After three days of intense discussion people were ready to let rip in the Friday night and we did – a big meal, followed by a party. As usual, it was one of the best conferences of the year. It’s about the people, many who were there last year and the year before. It’s not in some hideous Casino in Las Vegas, or worse a Disney venue in Florida, or some god-awful, anonymous conference centre. Fun three days? Damn right it was.

Saturday, November 11, 2023

EU AI legislation is firming up and I fear the worst. Danger of overregulation...

There are some good structural aspects of the legislation in terms of classifying size of organisation to avoid penalising small innovative firms and research, as well as classifying risks but as the Irishman said when being asked for directions... "We'll sir... I wouldn't have started here".


BANNED        – social scoring, face recognition, dark patterns, manipulation

High risk         – recruitment, employment, justice, law, immigration

Limited risk     – chatbots, deep fakes, emotion recognition

Minimal risks  – spam filters, computer games


But, as usual, the danger is in over reach. That can take place in several ways:



Like an oversized fishing net, the ban on biometric data may have the unintended consequences of banning useful applications such as deepfake detection, age recognition in child protection, detecting children in child porn, accessibility features, safety applications, healthcare applications and so on. Innovation often produces benefits that were unforeseen at the start. We have already seen a Cambrian explosion of innovation from this technology, category bans are therefore unwise. I fear it is too late on this one.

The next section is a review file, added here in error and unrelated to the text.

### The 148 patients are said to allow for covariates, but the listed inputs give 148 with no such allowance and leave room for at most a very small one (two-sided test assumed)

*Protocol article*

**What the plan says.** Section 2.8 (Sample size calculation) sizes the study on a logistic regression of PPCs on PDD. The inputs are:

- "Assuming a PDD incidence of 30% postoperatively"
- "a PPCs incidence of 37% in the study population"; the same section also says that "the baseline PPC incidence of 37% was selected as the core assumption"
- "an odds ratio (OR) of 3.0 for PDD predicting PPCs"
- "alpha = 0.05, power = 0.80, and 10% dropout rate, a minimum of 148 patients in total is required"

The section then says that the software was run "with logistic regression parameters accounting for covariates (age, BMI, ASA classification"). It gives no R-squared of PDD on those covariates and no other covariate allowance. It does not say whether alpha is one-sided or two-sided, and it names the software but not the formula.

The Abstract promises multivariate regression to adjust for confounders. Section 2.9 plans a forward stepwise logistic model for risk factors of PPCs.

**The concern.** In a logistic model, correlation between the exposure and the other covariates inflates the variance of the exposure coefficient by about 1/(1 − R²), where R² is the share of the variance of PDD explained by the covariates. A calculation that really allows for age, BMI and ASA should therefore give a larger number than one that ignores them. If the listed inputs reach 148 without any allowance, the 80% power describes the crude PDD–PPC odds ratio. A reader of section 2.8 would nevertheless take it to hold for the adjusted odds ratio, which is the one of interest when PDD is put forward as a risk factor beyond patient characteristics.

Core tech not applications

Rather than focus on actual applications, they have an eye on general purpose AI and foundational models. This is playing with fire. By looking for deeper universal targets they may make the same mistake as they did over consent and lose millions of hours of lost productivity as we all have to deal with ‘manage cookies’ pop-ups and no one ever reads consent forms. An attack on, say foundational ‘open source’ systems, would be a disaster. Yet it is hard to see how open source could be allowed. It has an ill-defined concept of a 'frontier model' in the proposed legislation that could wipe out innovation in one blow. No one knows what it means.